The figures of a report by PricewaterhouseCoopers called “Global Entretainment and Media Outlook for 2010 to 2014” match the data from another study by David Hallerman, senior analyst at eMarketer.
“Steady gains in online ad spending will mean an additional $11 billion flowing into the space over the next four years, increasing the Internet’s share of total media ad spending from a bit more than 15% in 2010 to over 20% in 2014”, reported eMarketer.com.
eMarketer’s online ad spending projections are also supported by strong search spending, fast-growing outlays on online video advertising and steady spending on banners.
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In the first quarter of the year spending on digital advertising reached $7.3 billion in the U.S.
The digitization of information on the Internet is making great strides, and an example of this is the exponential growth of scheduled advertising in digital media.
This latest comes from the analysis by Price Waterhouse Coopers and the Interactive Advertising Bureau (IAB) who released results of the income report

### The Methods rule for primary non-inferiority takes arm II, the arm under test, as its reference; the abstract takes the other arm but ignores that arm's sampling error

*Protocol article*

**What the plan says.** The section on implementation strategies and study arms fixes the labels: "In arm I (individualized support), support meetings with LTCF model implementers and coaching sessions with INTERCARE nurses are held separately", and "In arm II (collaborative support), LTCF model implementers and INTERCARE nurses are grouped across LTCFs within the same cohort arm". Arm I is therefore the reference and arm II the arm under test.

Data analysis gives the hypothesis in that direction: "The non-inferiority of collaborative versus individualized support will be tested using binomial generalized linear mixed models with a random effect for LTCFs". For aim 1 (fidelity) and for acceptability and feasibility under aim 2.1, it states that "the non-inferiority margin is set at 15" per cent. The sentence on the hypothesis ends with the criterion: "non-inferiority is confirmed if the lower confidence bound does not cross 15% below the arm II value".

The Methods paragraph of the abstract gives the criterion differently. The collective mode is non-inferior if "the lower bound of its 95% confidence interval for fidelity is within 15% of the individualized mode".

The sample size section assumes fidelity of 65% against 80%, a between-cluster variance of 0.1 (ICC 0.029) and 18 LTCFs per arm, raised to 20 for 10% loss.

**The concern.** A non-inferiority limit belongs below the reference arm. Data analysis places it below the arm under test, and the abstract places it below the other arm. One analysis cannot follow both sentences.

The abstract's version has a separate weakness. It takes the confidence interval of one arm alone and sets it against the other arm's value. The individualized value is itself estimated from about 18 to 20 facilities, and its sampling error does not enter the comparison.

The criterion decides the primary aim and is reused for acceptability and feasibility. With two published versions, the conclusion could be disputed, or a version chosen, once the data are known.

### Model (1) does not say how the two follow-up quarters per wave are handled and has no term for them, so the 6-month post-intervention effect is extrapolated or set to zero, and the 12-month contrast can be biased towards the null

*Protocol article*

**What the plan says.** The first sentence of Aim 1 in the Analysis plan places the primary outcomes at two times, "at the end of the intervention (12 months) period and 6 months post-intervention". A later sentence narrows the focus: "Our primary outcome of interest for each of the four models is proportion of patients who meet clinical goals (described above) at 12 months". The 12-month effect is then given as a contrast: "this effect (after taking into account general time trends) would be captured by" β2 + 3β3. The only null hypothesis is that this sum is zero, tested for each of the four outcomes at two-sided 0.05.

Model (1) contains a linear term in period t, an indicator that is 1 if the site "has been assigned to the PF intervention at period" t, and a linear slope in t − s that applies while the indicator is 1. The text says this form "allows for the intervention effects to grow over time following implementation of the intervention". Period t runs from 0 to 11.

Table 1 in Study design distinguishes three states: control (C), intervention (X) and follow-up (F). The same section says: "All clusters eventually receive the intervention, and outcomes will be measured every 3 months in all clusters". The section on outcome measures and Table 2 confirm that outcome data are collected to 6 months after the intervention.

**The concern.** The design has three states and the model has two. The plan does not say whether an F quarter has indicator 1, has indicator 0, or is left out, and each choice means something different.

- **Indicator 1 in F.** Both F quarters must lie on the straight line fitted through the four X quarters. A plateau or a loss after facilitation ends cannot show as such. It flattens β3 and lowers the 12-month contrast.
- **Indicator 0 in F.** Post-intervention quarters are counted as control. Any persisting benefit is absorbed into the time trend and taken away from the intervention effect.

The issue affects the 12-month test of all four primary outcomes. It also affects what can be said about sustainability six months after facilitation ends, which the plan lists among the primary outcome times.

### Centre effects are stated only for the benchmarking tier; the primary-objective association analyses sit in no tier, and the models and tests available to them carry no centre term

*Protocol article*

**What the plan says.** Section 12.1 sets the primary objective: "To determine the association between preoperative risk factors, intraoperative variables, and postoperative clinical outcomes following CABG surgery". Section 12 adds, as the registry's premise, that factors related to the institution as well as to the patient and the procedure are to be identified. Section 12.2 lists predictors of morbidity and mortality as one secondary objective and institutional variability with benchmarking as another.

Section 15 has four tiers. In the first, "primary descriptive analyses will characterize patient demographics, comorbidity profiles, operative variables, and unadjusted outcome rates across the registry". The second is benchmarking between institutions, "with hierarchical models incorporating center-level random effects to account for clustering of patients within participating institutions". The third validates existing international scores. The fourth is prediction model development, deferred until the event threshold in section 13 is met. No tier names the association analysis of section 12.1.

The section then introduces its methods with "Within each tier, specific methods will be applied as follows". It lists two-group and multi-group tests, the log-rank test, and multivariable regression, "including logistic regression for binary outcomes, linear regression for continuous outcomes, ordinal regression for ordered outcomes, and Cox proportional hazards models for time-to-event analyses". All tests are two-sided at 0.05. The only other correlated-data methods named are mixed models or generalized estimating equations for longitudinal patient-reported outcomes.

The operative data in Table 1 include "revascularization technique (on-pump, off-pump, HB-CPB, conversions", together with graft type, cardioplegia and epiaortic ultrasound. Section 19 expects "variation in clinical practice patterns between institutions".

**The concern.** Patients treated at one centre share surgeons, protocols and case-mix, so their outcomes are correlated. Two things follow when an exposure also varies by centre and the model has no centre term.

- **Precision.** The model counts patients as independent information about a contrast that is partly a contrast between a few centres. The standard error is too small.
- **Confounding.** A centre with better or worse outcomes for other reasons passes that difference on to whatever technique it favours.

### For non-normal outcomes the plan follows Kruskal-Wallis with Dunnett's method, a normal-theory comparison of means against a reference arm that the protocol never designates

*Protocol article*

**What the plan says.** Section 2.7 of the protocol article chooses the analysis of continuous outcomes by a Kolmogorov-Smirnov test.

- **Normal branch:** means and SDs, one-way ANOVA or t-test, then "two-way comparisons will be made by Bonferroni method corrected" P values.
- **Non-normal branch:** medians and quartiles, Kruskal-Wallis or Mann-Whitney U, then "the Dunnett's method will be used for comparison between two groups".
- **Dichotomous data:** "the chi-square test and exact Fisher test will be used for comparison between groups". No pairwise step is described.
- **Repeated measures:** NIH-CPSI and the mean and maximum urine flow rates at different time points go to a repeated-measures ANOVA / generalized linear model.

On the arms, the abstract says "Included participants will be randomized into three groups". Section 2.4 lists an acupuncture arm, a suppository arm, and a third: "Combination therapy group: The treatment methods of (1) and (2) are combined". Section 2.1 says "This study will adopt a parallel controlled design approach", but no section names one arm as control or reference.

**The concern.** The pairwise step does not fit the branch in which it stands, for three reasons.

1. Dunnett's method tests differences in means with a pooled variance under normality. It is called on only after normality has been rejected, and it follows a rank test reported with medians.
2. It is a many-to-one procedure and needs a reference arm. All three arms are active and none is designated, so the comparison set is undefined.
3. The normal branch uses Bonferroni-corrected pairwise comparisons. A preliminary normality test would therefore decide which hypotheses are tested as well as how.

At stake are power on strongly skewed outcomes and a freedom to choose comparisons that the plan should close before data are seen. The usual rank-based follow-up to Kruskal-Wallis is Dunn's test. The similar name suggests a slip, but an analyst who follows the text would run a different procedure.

Despite the popularity of "social media", videos and “rich media”, banners are still the workhorse of online advertising.
No matter your opinion or feelings on the issue, spending on standard online banner advertising will grow 11.4% during 2011, reaching $ 6,560 million and will continue rising to $ 8,630 million in 2014.
Advertising expenditure is abandoning traditional media, especially print newspapers and magazines, and instead turning to digital media, where results are concrete and objective, and where there is a superior return on investment.
A report published by eMarketer gives clear conclusions: The share of digital media in the advertising pie is growing at the expense of print media, in line with changes in the patterns of consumer behaviour change, which are not being reported in mainstream media, people are spending more time in front of screens connected to the Internet, where they enjoy more and better information, and interact with advertisers.
The recession has only slowed its pace of growth. Strange as it may seem, the crisis accelerated the transition to digital advertising for many businesses.
In contrast to traditional advertising, digital advertising continues to grow. Internet participation in the total expenditure on advertising is growing at least 1% annually.